Hard trance is a subgenre of trance music that originated in Western Europe (Belgium, Germany, and Netherlands) in the early 1990s as the breakbeat hardcore production community began to diversify into new and different styles of electronic music, all influenced by hard house, New beat, happy hardcore and jungle. The popularity of hard trance peaked during the late 1990s, and has since then faded in scope of newer forms of trance.
Hard trance is often characterized by strong, hard (or even downpitch) kicks, fully resonant basses and an increased amount of reverberation applied to the main beat. Melodies vary from 140 to 180 in tempo, and can feature plain instrumental sound in early compositions, with the latter ones tending to implement side-chaining techniques of progressive on digital synthesizers.
Hard trance was the final form of progressive to hit the mainstream. It eventually morphed into hardstyle, jumpstyle and gabber. Although hard trance is still made and listened to by many people, its social appeal has undoubtedly waned considerably since the mid-2000s.}
HistoryThe hard trance sound developed out of the breakbeat hardcore/hardcore era which itself developed from Belgian New Beat industrial style of Techno. When the hardcore breakbeat production community split into its separate subgenres, hard trance began to develop within the breakbeat hardcore production community. Hard trance went on to become one of the dominant and most successful electronic music styles throughout the 1990s in mainland Europe and around the world. The British electronic music scene split off into other styles such as jungle/drum and bass, hardcore, techno and house.
Popularity, commercialisation and commercial downfall
Remaining popular around 1993–1997 in mainland Europe, hard trance was associated with mega-raves of many thousands of ravers. Many series of compilation CDs came initially from the originators of the sound and the clubs that promoted it. It ultimately went overground and reached commercial status becoming known commercially as "maximaal".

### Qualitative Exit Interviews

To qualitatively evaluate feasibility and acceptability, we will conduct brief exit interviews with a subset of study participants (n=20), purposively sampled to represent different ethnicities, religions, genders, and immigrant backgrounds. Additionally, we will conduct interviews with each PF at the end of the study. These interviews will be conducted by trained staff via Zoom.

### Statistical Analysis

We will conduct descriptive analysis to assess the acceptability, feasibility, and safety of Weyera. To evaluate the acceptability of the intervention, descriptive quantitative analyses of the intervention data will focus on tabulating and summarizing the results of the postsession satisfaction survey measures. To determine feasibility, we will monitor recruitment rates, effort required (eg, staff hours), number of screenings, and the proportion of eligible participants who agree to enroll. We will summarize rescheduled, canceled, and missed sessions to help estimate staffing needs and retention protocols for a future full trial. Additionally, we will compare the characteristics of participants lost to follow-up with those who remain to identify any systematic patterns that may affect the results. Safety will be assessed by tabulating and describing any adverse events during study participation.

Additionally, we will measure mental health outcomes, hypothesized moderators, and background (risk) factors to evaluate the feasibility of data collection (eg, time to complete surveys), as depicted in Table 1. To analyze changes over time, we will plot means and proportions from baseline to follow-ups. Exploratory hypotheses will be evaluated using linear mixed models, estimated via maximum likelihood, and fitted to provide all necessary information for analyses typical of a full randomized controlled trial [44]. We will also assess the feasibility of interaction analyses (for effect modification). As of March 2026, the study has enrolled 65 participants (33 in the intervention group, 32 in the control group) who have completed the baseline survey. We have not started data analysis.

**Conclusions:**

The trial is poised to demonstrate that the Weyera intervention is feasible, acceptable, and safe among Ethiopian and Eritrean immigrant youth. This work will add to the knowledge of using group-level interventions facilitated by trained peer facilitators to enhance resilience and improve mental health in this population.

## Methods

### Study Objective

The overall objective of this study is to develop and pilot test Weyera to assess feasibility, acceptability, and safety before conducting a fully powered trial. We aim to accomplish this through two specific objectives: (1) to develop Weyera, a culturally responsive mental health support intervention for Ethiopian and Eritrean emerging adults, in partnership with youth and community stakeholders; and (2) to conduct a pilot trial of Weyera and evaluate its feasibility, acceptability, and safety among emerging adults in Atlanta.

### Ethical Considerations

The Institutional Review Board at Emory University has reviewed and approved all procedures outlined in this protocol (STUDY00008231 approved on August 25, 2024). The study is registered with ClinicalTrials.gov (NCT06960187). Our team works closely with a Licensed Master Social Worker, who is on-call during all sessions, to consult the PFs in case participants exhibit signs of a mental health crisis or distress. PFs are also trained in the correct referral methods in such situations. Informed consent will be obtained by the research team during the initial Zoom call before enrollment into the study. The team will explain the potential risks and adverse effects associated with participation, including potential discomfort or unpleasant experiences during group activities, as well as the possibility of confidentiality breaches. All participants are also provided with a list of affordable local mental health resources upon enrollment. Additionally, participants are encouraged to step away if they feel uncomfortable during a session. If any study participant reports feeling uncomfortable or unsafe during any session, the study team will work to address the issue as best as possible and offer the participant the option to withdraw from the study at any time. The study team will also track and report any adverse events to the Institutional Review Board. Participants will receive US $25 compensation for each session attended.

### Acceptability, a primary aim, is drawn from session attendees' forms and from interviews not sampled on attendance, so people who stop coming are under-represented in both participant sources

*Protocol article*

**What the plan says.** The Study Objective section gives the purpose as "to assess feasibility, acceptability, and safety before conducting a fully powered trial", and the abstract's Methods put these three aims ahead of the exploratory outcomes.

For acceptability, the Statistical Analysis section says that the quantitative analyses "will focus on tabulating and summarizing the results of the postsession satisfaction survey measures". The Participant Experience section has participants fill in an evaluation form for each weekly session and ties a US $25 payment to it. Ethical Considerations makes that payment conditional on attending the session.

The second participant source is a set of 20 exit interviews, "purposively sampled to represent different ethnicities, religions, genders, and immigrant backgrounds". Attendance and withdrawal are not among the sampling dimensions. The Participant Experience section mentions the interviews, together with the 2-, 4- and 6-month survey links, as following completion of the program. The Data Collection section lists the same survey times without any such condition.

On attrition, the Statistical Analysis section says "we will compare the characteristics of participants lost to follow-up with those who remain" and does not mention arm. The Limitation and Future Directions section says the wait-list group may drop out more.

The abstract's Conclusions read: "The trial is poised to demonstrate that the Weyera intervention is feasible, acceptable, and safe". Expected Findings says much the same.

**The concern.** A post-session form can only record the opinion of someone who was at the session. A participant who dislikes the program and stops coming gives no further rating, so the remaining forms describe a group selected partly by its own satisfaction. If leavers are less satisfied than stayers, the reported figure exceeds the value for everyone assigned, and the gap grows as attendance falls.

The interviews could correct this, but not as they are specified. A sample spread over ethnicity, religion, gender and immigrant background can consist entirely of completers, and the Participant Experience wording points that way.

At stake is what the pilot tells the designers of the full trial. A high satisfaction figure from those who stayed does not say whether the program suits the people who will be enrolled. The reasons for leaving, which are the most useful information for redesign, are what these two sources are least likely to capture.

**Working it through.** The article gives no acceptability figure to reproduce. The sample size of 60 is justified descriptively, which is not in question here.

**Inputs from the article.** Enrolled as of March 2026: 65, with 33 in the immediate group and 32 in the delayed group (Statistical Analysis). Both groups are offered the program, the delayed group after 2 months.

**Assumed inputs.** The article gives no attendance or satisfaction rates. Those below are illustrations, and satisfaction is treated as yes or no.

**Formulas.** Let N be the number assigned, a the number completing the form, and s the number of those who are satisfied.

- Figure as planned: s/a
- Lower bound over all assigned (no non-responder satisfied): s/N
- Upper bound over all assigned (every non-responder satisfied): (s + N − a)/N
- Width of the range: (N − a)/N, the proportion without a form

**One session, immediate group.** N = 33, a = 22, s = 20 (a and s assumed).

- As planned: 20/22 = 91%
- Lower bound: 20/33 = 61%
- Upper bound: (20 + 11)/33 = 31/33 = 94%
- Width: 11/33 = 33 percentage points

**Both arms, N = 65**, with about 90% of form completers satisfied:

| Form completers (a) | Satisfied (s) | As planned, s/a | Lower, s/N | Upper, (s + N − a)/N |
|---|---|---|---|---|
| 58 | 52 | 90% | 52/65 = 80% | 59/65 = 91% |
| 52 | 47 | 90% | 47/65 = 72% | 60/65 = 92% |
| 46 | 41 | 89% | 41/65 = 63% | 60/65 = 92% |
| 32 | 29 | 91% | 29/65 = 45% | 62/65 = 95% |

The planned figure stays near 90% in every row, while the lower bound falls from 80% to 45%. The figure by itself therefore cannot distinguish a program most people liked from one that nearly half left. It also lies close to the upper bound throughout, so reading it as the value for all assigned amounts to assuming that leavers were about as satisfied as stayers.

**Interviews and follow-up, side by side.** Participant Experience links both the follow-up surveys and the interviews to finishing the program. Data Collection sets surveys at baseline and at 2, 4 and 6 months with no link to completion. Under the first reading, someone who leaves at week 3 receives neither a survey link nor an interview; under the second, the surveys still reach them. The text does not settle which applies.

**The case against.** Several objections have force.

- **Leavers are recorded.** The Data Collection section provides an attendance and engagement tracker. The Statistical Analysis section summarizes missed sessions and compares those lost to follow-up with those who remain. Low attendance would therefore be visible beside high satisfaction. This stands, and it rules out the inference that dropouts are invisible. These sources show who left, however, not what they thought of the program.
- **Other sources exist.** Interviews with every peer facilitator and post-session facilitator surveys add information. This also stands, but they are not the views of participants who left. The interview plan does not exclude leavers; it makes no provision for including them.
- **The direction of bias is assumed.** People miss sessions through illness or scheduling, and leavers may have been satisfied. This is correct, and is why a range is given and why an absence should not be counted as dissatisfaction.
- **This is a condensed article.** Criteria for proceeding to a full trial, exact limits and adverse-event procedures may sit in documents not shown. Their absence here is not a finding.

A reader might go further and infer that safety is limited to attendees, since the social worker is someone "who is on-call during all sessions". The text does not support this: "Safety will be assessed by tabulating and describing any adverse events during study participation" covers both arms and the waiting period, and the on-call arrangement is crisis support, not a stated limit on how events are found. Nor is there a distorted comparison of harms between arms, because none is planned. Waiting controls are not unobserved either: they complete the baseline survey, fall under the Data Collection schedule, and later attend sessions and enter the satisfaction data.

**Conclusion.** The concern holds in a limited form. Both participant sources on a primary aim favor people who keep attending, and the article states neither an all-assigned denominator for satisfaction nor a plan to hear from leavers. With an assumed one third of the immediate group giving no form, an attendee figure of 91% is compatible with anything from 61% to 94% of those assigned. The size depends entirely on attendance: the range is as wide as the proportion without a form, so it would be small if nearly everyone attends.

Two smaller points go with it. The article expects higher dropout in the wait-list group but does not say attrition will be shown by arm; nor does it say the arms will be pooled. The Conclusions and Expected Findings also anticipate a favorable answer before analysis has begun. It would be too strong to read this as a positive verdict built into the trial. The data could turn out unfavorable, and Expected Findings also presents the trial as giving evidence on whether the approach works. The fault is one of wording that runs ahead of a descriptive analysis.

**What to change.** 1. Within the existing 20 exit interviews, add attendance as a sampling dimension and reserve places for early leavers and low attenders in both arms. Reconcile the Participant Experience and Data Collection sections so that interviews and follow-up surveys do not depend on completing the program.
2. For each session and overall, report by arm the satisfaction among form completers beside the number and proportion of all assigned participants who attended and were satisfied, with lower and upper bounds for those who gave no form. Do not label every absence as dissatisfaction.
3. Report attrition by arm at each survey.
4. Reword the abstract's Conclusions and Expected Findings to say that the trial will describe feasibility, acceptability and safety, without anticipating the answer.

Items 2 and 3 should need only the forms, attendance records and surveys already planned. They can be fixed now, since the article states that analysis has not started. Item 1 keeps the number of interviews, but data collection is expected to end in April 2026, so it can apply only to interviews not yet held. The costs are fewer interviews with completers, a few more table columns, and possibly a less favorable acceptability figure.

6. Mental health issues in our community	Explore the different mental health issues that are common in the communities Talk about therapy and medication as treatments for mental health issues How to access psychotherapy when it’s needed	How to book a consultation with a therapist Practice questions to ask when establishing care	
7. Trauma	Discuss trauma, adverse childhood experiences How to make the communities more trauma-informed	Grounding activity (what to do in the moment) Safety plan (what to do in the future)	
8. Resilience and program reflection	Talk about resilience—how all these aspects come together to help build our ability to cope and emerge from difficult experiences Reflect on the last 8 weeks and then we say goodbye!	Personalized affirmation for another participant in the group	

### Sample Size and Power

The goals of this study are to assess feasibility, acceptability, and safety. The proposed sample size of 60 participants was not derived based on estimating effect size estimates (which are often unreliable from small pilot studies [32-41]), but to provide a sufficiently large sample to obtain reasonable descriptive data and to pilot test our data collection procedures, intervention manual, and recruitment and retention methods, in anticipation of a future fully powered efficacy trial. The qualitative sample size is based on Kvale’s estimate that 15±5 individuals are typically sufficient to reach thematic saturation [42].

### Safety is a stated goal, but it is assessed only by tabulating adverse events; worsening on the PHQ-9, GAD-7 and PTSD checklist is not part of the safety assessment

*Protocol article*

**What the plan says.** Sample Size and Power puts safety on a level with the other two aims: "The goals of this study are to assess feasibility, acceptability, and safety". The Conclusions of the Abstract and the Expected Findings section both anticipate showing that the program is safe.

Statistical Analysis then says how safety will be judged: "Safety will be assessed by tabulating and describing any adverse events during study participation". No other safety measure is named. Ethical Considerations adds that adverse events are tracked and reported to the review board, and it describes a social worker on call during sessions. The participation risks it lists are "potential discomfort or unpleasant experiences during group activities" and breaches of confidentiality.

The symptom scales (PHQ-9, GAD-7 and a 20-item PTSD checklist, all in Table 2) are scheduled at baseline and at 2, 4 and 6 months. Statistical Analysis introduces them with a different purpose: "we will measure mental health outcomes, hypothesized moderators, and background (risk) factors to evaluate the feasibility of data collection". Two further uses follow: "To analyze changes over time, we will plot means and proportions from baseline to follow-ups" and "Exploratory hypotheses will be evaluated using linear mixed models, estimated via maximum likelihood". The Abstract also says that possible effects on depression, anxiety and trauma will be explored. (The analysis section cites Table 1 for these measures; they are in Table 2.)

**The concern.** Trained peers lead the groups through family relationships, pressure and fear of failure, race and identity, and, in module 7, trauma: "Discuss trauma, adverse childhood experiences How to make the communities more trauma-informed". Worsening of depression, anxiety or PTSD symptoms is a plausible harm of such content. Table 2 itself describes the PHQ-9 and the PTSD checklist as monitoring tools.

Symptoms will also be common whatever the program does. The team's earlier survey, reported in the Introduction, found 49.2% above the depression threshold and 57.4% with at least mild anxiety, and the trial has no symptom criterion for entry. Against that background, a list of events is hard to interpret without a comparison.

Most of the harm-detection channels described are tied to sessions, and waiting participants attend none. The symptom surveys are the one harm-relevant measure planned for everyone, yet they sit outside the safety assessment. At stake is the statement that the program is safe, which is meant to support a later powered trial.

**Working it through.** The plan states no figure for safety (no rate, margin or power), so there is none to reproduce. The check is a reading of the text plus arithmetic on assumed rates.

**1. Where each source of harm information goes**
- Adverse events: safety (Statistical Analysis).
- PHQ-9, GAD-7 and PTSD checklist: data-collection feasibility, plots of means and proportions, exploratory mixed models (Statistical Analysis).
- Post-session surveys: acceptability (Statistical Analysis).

Throughout the 1990s the popularity of the sound caused a flurry of popular and financially successful tracks to be licensed by major record labels, the sound eventually becoming aggressively marketed through commercial compilations on TV, radio and across the different forms of media.
Hard trance saw the similar pattern of success that also occurred to other underground electronic musical styles that became commercially successful throughout the 1990s.
The sound becomes formulaic as popular elements of previous successful tracks, become overused and a standard musical template forms.
The user-base and production community tire of the new generic overground sound and it becomes tainted by success. This causes a creative movement away from the style, which now appeals to a wider music buying customer base bringing profitability, however the sound suffers as it becomes generic and derivative and a caricature of its former creative self.}
The production community and the original fanbase move onto more creative and less clichéd electronic music styles, sales drop, causing the major labels to drop the artists and sub labels and the music moves back into the underground.
The sound may continue with a smaller community of customers bringing fewer profits but music once again creating for non commercial reasons, the music either continues to develop or the style disappears often to be rediscovered and recreated with a hybrid or updated style later by a future electronic music community.
The hard trance sound came to the UK via the underground techno community in clubs such as Heaven, Trade, Melt and FF and Fist or through clubs such as The Omen in Morley and Club UK in London. It never reached the same commercial heights or as on the continental mainland due to British music scene already being widely diversified into styles such as jungle/drum & bass, hardcore and house.
Influence on other musical styles
Alongside the birth of hard trance, the same producers and record labels were already producing and developing the jumpstyle sound, the successor of gabber, which was popular in the Netherlands. Jumpstyle used the same sounds as the hard trance sound with faster beat patterns but slightly slower than gabber, this developed directly into hardstyle toward the end of the 1990s, which along hardtechno and hard house came to dominate the harder spectrum of electronic music.}
UKThe sound influenced and led to the development of UK hard house and its subgenres, prior to this style the UK clubs where hard house developed were typically already playing a mixture of harder techno styles, progressive trance, electro and hardstyle incorporating many sounds and influences from each style can be heard across the others.
Jointly with Happy Hardcore it derived into makina